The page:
Investigation of the 17 Acre Parcel
“Parrot Reserve SouthWest” by Hugh O’Gara and J. W. Platts
This report to the National Trust for the Cayman Islands was authorized by its Cayman Brac District Committee. Under Trust Law and Regulations, Regulation 7 (2) states “The work of the District Committees shall include … surveying and inventorying significant … natural resources”. The report puts on record a description of a unique piece of land, added to the Parrot Reserve by its previous owner Donald K. Pennie. At present, this is the only portion of the Parrot Reserve that lies on the west side of The Bight Road, the traditional trail that people have followed from the north side of Cayman Brac (where most lived) to the south or windward side.
Part of this land had enough “red mold” to convince the old-timers to plant traditional vegetables and fruit there. This practice probably ceased about 40 years ago.
Lands and Surveys department maintains a record of this piece: Block 104A Parcel 23. A map can be purchased for a modest fee.
The volunteers walked thin, straight lines on compass bearings, through selected terrain representing a small sampling of the total area. Detailed methodology is presented as Appendix 1 at the end of this report.
Land types along the property, as seen from The Bight Road heading south and looking west, are as follows:
- High ridge running EW along the northern boundary of the 17 acres, where it borders the property now being developed for a housing estate of some kind.
- Sparsely treed area. Smaller trees as if thinned or badly hit by the hurricane
- Big sinkhole (25’ feet deep) with large fig tree: Cherry, Bullhoof, Pompero, and others.
- Thicker bush again.
- Grass Piece (old provision ground). Wild cocoplum at the border.
- Old mango trees (sparse bush again, as if once farmed); “Licorice”, Agave .
- South bluff edge close by and an E-W ridge again: sparse, wind-beaten bush.
- South bluff edge, still vegetated but the trees are stunted from exposure.
The photos include highlights of the hikes including the Polkadot Wasp Moth (species not yet confirmed) and the rare Yellow Sanders tree (also called Satinwood tree).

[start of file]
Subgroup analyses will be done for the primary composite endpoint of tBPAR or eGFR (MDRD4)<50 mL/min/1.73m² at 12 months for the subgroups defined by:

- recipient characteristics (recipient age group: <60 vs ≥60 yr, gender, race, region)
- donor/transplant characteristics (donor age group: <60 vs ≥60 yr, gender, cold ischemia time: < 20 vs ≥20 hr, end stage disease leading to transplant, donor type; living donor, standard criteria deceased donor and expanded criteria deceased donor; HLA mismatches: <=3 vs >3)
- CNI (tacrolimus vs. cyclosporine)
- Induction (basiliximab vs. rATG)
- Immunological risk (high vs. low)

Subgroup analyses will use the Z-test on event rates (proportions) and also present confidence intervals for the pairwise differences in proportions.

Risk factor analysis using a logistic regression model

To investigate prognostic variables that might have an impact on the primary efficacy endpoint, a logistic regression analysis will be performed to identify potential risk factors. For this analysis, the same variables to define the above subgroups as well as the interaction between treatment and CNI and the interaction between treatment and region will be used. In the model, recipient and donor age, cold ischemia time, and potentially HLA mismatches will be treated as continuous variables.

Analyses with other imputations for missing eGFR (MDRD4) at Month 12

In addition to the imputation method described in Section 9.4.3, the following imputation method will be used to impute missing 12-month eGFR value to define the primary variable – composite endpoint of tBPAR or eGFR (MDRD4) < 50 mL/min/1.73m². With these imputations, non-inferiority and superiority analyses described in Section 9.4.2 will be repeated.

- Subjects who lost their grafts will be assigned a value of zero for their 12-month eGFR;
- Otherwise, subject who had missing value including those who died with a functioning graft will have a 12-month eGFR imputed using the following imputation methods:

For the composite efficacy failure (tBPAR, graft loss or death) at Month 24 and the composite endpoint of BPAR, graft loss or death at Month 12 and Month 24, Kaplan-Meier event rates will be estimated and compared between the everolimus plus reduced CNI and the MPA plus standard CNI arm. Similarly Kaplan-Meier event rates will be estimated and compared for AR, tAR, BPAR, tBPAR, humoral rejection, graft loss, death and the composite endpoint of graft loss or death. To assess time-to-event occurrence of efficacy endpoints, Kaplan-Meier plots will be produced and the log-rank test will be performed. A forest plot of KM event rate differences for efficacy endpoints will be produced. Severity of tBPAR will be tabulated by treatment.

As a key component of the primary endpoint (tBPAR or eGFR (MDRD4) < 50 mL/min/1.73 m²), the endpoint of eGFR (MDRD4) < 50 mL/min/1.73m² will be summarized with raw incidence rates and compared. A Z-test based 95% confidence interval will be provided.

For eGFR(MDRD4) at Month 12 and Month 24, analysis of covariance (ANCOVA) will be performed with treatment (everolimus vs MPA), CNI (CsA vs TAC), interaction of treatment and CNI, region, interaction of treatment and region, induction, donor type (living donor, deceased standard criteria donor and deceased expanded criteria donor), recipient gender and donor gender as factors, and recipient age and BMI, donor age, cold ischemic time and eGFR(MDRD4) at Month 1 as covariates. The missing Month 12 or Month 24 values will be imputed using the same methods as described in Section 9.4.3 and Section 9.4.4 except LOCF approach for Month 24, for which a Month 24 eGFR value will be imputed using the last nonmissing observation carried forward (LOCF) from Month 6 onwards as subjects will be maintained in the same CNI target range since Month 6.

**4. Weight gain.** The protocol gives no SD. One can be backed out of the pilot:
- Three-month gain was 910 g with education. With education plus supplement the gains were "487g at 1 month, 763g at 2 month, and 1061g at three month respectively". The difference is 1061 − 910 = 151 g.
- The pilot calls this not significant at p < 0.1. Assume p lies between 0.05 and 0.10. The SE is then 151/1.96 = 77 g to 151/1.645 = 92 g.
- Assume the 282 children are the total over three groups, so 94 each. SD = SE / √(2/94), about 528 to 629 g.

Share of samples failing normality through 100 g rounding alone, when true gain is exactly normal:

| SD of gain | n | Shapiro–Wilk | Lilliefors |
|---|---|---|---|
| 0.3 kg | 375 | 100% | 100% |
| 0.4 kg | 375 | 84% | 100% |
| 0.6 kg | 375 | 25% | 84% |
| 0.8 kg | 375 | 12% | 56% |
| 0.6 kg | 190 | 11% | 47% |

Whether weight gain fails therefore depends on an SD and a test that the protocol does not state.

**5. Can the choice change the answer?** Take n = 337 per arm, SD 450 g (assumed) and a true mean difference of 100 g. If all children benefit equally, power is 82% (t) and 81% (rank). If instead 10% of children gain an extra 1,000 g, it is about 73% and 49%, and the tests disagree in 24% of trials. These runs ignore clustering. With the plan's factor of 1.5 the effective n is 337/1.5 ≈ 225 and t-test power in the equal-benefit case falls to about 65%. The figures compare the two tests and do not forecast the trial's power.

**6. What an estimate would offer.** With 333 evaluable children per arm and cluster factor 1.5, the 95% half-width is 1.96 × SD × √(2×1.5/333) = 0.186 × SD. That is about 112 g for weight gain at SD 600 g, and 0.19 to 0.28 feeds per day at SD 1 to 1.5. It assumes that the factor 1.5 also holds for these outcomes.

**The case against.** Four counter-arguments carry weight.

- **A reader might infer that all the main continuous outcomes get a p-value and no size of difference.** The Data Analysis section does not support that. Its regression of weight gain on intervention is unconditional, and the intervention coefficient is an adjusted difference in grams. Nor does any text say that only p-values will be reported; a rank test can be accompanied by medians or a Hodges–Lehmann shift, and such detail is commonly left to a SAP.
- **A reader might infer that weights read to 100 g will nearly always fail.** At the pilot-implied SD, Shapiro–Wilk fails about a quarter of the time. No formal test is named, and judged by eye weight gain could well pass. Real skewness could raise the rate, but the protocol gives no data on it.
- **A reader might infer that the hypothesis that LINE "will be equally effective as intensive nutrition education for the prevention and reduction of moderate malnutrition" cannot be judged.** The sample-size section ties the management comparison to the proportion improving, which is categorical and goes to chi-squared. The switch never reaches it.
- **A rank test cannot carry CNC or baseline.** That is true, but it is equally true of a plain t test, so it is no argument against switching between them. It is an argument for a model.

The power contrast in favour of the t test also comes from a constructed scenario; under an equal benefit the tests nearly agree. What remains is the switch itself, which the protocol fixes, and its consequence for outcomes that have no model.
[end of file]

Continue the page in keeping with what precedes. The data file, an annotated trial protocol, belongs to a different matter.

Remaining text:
1) VEGETATION TYPES The table taught us something. Although the deep forest is the most attractive (one place we found “biodiversity heaven”) the other two types are also very valuable and deserve permanent protection. The cliff edge on south side is very diverse (see Table) although the trees are stunted. It is more diverse than the lighthouse (east end bluff edge). That bluff has a path and was once purposely burned. The third land type is the abandoned provision ground and we did not expect such diversity as we found. Obviously the best policy is to let such lands revert to nature. This may be best for abandoned rock quarries too — perhaps adding a layer of “quarry dust” and mulch.
2) SINKHOLES ONCE CONNECTED TO UNDERGROUND STREAMS OPENING INTO CAVE MOUTHS are clearly demonstrated here, at least in the extreme south end. The many sinkholes lead to known caves in the cliff face, the vertical terrain owned by the Queen and not always well protected on this island. This system no longer shoots torrential rain out the face of the cliff but remains very important as “edge” cover for birds, nesting habitat for boobies and tropicbirds, and in general, terrain that is safe from most of our imported predators.
3) SURPRISES are hidden everywhere in the untamed portions of Cayman Brac. Most people have never seen a Yellow Sanders tree (Satinwood), and to find one that is stunted like the cliff-edge Red birches is quite amazing.
There’s another large tree described in our field notes which is a total mystery — we’ll go back and check it.
The Polkadot Wasp Moth look-alike will puzzle us until someone sorts it out. (Family Arctiidae. See photo on the website.)
A bed of Peperomia needs investigation since we were not sure of it.
4) The Lincoln Penny markers are small treasures waiting to be found. The American D. K. Penny carefully surveyed his land, which he treasured. (He had a crude bench near the south end of The Bight Road.) Mr. D.K. Pennie made these markers out of blobs of cement thrown onto limestone, and set a Lincoln penny in each.